A matter of genes? Possible consequences of genetic introgression from domestic forms in two problematic species

Massimo Scandura, Antonio Canu, Elena Bassi, Laura Iacolina, Luca Mattioli, Marco Apollonio

Research output: Contribution to conference without publisher/journalConference abstract for conferenceCommunication


Invasive or problematic species are in some cases exposed to introgressive hybridization with domestic conspecifics. Under such circumstances, the gene pool of natural populations risks to be altered by the acquisition of new alleles that were artificially selected during domestication and breed amelioration. Stochastic factors and selection may lead to the spread of these alleles in a wild population, with often unpredictable effects on its biology.
Instances of such situation in Italy are represented by the wild boar (Sus scrofa) and the wolf (Canis lupus), two species which are currently worrying wildlife managers and public administrations.
Here, we present an updated review on the extent and the possible effects of hybridization in the two species. Specifically, we will focus on i) the methods to track introgression and their main limitations, ii) the life-history traits possibly affected by the introgression, iii) the conditions for introgressive hybridization to occur and iv) the management implications.
After its historical minimum in the early XX century, the wild boar came back to be a common presence in the Italian countryside, becoming a pest. Crossbreeding between wild boar and domestic pigs has been historically important and is likely to have shaped the present-day genetic make-up of both forms. Although intensive farming has reduced the chance of hybridization in nature, gene flow between wild and domestic S. scrofa still takes place either spontaneously in areas where open-air pig husbandry is present or intentionally in captivity, involving animals that could then be released for restocking.There is a concrete possibility that genetic variants selected in commercial pig breeds, once transferred to the wild boar, increase its invasiveness, by affecting body size, fertility and behaviour.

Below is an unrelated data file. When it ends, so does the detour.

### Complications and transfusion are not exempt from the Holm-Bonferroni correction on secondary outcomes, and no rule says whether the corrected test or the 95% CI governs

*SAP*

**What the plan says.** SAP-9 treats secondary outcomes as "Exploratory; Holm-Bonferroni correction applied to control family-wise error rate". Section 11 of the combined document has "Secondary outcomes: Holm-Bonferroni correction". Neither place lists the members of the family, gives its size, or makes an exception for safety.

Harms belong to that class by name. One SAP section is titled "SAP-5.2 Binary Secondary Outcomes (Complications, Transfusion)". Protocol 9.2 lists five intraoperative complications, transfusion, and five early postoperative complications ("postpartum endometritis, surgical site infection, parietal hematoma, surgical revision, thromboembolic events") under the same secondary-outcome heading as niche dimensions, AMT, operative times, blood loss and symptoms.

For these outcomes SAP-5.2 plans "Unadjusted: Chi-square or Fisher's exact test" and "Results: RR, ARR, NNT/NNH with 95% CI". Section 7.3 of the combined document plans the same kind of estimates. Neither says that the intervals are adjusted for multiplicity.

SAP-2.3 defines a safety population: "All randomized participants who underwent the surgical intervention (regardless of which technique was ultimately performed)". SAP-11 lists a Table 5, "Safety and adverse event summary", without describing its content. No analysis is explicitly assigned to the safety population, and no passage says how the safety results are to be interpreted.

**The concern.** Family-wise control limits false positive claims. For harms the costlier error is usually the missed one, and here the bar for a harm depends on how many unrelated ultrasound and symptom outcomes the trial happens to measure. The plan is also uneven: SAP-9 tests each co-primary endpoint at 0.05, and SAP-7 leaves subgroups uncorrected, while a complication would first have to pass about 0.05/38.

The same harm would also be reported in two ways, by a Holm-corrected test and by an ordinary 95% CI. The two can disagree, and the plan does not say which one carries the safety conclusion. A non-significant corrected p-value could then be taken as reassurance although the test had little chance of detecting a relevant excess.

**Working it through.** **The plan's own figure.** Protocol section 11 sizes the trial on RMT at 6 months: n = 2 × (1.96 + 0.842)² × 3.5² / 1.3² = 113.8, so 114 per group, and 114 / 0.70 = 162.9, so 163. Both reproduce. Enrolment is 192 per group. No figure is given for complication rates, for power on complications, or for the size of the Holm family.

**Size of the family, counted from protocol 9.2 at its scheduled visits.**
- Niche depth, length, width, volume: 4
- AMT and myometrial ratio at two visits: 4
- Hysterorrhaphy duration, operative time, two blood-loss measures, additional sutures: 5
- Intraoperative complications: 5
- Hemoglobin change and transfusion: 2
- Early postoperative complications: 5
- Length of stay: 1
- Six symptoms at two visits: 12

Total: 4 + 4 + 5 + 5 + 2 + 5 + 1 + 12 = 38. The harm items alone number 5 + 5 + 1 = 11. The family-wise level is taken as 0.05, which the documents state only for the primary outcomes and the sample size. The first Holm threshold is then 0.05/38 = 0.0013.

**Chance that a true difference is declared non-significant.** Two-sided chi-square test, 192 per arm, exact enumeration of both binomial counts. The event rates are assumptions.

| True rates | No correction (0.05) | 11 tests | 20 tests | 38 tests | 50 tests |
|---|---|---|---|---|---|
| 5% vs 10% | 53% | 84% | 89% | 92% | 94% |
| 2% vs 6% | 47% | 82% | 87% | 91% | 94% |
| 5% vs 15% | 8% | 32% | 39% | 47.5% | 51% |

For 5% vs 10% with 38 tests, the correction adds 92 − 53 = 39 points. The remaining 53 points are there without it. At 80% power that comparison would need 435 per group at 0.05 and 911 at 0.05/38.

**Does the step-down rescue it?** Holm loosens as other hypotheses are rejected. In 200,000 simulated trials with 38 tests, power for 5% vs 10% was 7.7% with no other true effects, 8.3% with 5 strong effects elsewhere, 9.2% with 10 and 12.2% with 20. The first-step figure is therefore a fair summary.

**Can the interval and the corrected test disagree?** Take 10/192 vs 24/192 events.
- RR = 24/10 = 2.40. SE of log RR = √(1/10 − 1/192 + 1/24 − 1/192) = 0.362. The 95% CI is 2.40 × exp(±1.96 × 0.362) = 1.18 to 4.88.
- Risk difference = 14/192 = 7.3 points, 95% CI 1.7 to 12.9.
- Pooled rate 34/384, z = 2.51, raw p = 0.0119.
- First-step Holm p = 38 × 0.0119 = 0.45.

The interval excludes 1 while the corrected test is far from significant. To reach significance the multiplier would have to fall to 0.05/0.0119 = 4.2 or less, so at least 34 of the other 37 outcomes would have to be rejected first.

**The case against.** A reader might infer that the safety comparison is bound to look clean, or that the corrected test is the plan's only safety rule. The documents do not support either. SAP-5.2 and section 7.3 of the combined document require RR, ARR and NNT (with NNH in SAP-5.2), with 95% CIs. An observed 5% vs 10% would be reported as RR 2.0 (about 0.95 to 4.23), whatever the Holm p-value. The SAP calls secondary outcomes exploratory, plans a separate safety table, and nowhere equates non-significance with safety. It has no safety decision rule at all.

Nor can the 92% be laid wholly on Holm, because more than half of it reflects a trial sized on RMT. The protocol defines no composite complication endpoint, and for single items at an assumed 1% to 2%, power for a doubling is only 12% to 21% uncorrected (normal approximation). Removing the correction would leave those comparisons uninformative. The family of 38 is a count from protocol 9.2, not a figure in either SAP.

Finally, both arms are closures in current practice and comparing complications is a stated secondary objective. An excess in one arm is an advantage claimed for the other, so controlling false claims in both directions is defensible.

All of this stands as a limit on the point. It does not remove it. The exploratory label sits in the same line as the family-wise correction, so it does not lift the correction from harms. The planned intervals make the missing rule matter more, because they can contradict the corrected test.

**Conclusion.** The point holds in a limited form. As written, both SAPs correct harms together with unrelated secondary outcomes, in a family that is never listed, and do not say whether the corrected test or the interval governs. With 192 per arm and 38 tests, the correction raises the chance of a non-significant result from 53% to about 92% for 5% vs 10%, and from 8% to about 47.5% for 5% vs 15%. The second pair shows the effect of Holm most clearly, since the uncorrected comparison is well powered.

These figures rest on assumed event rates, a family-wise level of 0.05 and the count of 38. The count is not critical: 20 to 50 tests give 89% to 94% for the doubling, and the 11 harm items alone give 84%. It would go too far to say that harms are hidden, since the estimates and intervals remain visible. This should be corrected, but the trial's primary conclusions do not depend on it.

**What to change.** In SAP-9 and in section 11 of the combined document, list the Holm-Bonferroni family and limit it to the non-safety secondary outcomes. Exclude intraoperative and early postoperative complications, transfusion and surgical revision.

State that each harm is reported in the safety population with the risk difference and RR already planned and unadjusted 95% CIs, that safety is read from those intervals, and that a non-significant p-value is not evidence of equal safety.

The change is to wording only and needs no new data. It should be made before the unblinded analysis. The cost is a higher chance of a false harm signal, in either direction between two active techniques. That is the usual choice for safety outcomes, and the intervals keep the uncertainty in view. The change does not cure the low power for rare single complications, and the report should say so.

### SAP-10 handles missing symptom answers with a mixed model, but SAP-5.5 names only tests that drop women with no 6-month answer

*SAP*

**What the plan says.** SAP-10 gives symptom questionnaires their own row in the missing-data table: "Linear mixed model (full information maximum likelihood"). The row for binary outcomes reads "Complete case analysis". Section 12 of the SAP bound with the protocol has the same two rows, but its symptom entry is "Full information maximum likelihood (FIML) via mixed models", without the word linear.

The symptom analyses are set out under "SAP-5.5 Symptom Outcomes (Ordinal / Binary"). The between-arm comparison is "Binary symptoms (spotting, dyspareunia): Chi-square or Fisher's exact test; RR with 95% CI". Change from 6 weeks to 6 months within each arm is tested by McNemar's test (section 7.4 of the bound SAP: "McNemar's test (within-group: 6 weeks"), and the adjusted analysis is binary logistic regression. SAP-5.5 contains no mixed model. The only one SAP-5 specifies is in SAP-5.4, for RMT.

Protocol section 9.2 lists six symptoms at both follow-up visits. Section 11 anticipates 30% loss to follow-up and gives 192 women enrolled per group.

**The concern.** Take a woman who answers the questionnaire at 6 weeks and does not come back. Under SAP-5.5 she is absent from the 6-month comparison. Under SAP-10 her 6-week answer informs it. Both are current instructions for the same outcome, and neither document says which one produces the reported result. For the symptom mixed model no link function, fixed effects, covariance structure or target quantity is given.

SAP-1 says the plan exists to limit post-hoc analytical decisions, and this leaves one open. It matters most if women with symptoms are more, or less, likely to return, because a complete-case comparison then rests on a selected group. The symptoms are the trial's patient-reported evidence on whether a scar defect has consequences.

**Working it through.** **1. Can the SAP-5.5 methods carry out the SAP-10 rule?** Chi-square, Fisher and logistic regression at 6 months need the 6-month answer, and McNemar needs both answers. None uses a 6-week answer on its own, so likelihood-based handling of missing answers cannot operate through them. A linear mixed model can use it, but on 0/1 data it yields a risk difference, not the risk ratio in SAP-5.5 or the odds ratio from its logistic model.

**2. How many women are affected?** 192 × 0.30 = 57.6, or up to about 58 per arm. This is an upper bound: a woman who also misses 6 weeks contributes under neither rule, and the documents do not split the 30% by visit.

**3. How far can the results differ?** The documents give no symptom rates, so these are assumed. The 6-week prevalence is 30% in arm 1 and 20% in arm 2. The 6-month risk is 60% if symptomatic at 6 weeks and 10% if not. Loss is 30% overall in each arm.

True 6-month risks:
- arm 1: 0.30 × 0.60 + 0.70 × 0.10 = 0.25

In half a century the Italian wolf has fully recovered in the Apennines and is currently spreading across lowlands and hilly areas of Central and Southern Italy. For years hybridization with domestic dogs has been neglected as a threat to its genetic integrity of the Italian wolf population. In the last decade, however, growing evidences of a diffuse hybridization have been collected in some areas (e.g. in Tuscany), raising a great worry for the conservation of the Italian wolfendemic diversity.Whether the introgression of canine genes had a role in the rapid expansion of the local wolf population is not known, but first insights on the ecology and sociality of hybrid packs suggest full interchangeability with pure wolves.
Although many studies in the last decade have disclosed the spread of this phenomenon in the two species and constantly improved the tools to document hybridization, we still have a very limited knowledge on the possible ecological changes induced by the introgression of domestic genes. Here we stress the necessity to increase the effort on this research field, in order to understand the role of this gene flow on the spread and invasiveness of two problematic species.Meanwhile, preventive management measures to limit hybridization have to be taken into serious consideration.
Original languageEnglish
Publication date25 Nov 2016
Number of pages2
Publication statusPublished - 25 Nov 2016
EventIII Congresso Nazionale Fauna Problematica - Palazzo del Ridotto, Cesena, Italy
Duration: 24 Nov 201626 Nov 2016


ConferenceIII Congresso Nazionale Fauna Problematica
LocationPalazzo del Ridotto


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